Deserts, Earthquakes, and Other Things
The Sahara is the largest, covering 25% of Africa, and larger than all the other deserts combined, which include: Kalahari, Namib, Red, Great Indian, Mojave - which is the largest in the US.
"Desertification" is the term representing a desert which is enlarging secondary to human activity, which is the case for most of them.
The Sahara has been green in times past, the most recent being about 90,000 years ago.
The Richter Scale is the method used to measure the energy intensity of an earthquake. This scale, devised in 1935, runs from 2 to 9 and is not linear but exponential. That is, a value of 8 is not "twice as intense as 4" but 10 times the intensity of 7! A 3 is 10 times as intense as 2, and so on. Values below 5 are considered minor as the potential for damage is slight, whereas those of magnitude 7 produce considerable damage, and death when they occur in populated areas. The energy released by a quake of 8 is a 100,000 times greater than the atomic bomb that erased Hiroshima.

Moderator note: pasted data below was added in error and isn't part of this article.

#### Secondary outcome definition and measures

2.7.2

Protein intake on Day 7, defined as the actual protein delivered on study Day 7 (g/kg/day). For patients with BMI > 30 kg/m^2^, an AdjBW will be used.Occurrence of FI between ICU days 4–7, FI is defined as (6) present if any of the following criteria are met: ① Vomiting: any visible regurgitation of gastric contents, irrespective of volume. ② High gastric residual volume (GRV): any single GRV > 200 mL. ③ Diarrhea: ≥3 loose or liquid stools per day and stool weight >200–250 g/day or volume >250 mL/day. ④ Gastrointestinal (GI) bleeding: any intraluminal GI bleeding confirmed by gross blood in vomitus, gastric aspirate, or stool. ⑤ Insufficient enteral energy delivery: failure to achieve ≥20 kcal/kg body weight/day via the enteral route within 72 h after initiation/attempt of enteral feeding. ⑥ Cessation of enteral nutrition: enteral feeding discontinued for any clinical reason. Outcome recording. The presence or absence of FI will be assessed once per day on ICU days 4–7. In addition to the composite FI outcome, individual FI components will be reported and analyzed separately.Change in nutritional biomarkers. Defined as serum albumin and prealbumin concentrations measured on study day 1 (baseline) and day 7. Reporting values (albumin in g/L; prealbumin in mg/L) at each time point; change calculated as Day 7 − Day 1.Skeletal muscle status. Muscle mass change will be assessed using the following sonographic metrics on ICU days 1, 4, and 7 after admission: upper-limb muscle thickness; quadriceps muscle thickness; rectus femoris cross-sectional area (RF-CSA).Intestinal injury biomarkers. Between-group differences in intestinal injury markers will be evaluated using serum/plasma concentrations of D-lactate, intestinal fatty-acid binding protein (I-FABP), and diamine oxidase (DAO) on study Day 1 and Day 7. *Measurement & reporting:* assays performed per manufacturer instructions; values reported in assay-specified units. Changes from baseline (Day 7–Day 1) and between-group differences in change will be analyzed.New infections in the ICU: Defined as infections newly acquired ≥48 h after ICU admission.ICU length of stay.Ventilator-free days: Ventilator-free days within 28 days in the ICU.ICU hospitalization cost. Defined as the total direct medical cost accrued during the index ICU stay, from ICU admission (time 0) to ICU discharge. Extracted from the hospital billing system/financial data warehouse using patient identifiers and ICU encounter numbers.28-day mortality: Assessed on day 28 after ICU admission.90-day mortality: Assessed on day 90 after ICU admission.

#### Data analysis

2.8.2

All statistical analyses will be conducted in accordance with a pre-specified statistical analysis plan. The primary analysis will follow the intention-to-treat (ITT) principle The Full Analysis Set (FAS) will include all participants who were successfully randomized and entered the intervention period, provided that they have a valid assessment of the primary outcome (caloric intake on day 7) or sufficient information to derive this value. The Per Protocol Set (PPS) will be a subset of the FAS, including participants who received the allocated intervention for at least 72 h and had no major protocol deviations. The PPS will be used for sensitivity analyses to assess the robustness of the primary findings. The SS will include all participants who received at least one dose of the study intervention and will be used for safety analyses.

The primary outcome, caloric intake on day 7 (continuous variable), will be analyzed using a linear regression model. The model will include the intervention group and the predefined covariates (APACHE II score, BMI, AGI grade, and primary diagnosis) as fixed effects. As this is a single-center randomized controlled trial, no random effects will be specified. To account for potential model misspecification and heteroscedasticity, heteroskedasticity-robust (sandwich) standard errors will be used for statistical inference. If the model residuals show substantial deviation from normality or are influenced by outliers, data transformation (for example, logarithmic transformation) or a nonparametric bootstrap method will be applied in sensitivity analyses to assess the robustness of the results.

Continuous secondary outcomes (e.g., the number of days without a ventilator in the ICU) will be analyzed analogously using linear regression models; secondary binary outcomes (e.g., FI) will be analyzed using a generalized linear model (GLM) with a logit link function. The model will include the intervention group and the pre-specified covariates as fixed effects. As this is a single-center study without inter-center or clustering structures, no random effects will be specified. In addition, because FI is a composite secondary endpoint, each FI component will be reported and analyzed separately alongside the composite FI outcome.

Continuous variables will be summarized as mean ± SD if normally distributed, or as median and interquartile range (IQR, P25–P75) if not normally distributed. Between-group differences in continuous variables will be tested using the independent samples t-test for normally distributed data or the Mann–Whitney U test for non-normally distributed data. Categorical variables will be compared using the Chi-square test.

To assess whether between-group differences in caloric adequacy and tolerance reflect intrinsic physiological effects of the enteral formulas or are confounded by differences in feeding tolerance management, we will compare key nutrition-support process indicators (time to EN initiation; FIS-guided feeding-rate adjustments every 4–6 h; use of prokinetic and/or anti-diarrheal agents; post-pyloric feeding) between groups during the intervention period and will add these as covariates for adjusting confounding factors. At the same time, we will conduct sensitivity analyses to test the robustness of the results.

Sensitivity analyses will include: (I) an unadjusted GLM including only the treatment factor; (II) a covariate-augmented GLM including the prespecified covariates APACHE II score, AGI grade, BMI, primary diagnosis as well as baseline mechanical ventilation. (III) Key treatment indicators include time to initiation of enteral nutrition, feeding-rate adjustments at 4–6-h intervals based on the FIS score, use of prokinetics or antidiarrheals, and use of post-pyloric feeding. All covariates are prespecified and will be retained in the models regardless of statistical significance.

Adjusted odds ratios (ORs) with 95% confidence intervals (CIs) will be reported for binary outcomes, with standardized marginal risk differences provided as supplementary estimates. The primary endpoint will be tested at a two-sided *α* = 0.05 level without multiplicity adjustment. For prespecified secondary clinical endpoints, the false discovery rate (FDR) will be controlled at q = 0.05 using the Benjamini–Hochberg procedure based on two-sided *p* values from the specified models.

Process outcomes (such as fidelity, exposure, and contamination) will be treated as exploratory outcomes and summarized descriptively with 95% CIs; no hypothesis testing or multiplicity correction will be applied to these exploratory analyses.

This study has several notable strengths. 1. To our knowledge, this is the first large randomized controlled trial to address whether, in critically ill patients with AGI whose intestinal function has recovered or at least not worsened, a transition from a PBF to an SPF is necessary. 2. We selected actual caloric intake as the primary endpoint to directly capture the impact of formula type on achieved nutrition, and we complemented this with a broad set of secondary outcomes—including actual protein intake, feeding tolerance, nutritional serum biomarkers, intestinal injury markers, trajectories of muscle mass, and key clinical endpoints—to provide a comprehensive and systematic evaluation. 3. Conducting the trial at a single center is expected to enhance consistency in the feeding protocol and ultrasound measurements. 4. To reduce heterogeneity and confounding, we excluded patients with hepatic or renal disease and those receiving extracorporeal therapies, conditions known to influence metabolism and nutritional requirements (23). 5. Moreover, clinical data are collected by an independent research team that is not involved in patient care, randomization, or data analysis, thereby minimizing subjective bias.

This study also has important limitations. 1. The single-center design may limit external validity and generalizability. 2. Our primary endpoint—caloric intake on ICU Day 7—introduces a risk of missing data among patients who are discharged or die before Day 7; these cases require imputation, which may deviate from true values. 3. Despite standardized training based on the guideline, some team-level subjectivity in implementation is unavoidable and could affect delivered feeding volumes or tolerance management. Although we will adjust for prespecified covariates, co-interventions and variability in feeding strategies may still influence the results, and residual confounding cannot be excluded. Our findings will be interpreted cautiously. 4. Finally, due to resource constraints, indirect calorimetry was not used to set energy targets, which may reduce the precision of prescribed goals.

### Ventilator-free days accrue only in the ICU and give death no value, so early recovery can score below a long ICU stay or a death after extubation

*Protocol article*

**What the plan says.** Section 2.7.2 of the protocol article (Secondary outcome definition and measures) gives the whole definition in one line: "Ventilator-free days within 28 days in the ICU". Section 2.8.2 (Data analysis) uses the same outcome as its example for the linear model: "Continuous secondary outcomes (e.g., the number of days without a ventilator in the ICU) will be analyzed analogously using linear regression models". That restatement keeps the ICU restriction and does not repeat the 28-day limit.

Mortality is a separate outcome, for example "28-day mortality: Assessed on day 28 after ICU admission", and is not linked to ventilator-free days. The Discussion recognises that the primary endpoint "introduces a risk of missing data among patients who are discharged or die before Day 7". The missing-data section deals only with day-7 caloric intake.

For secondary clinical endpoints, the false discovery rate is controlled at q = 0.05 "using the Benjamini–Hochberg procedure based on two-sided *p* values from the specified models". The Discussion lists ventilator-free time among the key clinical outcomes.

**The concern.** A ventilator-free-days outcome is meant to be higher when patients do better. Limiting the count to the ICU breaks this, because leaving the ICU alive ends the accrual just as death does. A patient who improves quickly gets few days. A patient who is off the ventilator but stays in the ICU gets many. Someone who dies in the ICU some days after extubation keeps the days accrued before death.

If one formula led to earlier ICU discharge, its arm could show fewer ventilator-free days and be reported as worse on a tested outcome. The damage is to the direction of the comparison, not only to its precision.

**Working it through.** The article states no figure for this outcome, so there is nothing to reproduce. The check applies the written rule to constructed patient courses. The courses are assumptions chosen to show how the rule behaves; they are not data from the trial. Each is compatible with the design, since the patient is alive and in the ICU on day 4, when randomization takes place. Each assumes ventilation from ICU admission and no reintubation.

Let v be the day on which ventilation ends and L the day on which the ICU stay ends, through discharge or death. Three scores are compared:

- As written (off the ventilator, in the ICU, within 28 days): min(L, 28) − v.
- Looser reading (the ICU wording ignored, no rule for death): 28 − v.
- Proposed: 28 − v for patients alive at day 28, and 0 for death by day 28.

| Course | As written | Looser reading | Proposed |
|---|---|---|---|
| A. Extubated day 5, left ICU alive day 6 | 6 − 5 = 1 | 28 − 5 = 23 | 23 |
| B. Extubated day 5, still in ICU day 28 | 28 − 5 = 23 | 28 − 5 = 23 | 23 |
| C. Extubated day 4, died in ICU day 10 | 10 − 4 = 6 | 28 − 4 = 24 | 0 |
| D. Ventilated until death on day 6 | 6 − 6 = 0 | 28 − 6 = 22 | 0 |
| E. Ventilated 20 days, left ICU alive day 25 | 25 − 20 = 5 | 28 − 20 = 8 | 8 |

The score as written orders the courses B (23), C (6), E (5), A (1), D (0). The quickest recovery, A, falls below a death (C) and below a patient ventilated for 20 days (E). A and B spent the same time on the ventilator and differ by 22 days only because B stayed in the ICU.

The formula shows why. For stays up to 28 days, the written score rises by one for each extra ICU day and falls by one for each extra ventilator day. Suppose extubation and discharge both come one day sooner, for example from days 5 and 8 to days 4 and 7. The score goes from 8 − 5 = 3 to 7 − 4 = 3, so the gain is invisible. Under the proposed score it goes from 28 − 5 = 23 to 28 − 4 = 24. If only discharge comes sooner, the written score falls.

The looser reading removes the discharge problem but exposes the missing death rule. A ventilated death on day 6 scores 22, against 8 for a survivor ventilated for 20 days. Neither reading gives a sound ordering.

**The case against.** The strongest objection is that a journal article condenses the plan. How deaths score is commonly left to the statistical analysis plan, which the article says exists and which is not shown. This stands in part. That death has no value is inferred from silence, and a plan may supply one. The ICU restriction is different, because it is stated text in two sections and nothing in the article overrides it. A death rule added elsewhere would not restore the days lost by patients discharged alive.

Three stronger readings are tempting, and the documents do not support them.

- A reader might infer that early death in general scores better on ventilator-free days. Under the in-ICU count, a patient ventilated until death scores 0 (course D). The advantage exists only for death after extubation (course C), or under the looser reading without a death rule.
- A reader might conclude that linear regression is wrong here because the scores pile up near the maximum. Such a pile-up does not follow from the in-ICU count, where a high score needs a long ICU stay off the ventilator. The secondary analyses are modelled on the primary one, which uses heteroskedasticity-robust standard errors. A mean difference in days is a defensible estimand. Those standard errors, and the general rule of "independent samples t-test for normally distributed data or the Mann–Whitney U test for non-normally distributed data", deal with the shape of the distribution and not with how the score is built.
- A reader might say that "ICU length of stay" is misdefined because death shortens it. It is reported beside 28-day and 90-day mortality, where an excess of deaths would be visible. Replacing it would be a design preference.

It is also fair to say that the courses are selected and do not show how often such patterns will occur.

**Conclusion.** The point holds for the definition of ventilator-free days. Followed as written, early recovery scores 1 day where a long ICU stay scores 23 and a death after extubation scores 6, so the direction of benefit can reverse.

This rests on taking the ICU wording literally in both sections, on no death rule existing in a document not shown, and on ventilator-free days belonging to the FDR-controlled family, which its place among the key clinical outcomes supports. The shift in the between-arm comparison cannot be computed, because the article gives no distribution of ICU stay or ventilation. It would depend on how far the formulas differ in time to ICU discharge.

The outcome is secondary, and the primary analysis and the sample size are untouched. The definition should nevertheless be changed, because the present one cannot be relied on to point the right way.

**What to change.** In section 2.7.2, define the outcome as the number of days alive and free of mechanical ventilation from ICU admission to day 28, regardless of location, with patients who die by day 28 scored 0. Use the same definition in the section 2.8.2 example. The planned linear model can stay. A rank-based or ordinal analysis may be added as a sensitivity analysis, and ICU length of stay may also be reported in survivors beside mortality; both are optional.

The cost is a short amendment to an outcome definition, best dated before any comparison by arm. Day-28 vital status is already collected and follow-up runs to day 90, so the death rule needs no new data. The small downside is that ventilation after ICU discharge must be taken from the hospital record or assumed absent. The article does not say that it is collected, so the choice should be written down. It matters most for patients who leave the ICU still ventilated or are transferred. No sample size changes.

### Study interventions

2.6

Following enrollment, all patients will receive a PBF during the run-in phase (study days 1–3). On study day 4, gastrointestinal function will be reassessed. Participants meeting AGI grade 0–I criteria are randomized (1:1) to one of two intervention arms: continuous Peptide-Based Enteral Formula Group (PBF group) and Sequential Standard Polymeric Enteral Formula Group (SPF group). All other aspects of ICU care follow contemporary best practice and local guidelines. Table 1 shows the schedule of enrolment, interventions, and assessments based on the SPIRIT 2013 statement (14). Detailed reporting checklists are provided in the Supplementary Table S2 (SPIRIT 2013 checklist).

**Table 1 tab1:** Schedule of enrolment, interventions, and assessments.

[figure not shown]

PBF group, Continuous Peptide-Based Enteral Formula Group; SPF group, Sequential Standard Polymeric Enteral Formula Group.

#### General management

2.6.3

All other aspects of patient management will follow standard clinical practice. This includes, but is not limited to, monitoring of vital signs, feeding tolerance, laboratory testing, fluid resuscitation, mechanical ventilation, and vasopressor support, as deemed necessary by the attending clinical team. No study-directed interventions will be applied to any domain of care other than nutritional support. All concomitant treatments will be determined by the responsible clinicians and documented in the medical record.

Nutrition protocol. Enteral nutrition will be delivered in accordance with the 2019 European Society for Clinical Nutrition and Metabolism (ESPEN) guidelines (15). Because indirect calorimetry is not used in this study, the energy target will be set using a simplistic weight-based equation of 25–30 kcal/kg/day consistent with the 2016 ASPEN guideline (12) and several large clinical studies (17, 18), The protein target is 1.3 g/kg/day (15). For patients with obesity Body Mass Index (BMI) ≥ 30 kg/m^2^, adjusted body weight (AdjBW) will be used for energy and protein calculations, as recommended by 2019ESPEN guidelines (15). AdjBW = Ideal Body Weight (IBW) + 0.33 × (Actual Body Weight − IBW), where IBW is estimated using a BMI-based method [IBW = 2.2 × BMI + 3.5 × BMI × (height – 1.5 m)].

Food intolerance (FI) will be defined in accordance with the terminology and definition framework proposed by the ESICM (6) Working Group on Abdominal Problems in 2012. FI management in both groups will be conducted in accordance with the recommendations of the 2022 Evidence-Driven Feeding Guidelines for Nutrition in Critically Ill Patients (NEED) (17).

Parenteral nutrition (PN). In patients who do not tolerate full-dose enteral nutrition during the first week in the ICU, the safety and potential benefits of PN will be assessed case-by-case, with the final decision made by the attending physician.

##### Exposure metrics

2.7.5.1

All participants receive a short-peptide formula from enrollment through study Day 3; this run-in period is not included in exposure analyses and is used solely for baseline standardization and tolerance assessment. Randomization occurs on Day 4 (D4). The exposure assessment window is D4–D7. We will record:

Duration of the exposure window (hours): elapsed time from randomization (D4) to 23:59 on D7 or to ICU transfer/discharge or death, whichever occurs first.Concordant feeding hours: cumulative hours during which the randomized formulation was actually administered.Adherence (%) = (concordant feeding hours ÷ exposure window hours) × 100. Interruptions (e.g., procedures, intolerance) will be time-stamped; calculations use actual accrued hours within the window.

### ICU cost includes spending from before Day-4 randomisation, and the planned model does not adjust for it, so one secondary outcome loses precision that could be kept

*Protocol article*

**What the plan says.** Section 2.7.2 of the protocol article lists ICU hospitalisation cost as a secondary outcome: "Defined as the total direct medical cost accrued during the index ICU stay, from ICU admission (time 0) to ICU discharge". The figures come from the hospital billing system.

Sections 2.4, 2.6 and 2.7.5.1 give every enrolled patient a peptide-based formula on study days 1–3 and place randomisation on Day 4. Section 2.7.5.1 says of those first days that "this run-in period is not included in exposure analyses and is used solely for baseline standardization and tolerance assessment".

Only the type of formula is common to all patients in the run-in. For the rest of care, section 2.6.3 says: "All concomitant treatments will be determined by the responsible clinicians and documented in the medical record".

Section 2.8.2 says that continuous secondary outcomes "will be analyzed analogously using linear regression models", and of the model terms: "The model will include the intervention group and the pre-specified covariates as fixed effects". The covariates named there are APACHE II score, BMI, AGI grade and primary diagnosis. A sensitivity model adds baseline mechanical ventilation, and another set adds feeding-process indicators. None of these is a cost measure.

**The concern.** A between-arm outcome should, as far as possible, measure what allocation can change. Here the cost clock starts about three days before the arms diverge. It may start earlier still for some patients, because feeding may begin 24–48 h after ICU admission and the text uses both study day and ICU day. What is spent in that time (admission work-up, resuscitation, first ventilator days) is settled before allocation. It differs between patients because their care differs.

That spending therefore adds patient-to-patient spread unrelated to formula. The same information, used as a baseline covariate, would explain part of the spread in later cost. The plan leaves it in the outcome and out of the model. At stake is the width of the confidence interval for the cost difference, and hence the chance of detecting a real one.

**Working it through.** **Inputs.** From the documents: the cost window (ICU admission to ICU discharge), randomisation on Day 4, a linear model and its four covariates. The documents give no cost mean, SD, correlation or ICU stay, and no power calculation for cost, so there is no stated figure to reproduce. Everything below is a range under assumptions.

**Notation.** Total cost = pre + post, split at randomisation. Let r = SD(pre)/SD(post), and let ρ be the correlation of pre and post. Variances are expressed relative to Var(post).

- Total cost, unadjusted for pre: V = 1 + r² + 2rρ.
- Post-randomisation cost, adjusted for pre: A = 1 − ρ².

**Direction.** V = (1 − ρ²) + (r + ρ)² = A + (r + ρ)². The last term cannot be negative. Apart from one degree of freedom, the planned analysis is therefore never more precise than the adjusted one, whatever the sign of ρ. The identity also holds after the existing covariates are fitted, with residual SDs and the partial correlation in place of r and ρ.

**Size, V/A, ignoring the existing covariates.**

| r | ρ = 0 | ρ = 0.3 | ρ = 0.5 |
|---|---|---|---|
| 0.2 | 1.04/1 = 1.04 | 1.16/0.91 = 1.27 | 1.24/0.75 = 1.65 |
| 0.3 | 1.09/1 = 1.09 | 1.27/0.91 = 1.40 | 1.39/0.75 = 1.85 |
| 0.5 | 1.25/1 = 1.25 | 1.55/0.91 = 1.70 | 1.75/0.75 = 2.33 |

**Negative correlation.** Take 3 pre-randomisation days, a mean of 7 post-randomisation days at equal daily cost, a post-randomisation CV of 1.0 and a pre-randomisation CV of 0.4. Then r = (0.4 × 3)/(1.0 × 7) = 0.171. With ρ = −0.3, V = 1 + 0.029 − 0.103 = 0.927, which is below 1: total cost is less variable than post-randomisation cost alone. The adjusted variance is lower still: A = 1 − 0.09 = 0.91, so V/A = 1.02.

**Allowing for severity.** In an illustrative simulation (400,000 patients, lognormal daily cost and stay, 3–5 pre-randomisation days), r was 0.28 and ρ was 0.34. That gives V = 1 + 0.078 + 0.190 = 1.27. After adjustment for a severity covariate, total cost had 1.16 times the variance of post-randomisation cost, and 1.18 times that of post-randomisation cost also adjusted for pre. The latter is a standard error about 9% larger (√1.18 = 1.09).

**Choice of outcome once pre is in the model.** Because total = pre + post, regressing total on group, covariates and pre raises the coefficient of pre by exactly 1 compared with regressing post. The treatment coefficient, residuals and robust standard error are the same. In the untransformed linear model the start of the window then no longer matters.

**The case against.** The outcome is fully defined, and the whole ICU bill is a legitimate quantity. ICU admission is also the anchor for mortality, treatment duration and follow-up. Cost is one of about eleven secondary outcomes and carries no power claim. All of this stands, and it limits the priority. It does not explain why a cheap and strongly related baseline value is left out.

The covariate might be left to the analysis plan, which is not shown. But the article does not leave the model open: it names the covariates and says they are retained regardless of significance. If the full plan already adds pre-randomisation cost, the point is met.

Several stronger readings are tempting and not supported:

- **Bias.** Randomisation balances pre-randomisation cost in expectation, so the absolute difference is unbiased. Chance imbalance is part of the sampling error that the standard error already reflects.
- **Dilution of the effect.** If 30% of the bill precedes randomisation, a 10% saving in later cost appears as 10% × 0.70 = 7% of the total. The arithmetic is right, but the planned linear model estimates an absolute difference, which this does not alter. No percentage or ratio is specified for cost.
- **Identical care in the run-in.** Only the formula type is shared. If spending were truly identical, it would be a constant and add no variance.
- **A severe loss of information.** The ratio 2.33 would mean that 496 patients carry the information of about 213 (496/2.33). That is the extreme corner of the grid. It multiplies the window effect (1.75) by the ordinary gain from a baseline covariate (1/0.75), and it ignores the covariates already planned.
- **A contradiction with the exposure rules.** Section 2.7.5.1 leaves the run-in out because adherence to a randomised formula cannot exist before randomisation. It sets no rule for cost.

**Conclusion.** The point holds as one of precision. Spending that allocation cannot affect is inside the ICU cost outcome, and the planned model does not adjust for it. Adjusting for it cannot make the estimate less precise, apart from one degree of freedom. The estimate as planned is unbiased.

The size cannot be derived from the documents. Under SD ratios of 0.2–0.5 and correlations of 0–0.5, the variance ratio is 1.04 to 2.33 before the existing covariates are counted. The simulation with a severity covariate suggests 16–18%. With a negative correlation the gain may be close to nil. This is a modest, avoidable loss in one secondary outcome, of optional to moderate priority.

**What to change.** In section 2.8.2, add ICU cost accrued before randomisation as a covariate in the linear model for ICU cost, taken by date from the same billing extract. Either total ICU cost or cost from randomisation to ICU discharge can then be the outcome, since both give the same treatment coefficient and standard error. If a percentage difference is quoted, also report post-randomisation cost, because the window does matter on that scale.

The largest earthquake reported, 8.9, occurred twice, in the Pacific near Ecuador in 1906, and again in Japan in 1933. The one known by most Americans by history is the San Francisco 8.3, also in 1906. The more recent one there, in 1989, was 7.1. A quake in Alaska in 1964 measured 8.4.
Whereas close to a million earthquakes may occur worldwide every year, about a dozen, on average, occur worldwide with a value of 7 or higher, and those above 9 occur once or twice every century.
In terms of people killed, the estimates are as follows:
China, 1556: 830,000 dead.
China, 1976: 600,000 dead.
China, 1920: 200,000 dead.
Japan, 1923: 140,000 dead.
Italy, 1908: 85,000 dead.
There are many more with high numbers, but as regards some well reported quakes, these numbers are given:
Lisbon, Portugal, 1755: 20 - 60,000 dead. Probably an 8.
Mexico City, 1985: 10,000 dead. (2 quakes: 8.1 and 7.6)
San Francisco, 1989: 67 dead. (7.1 Richter)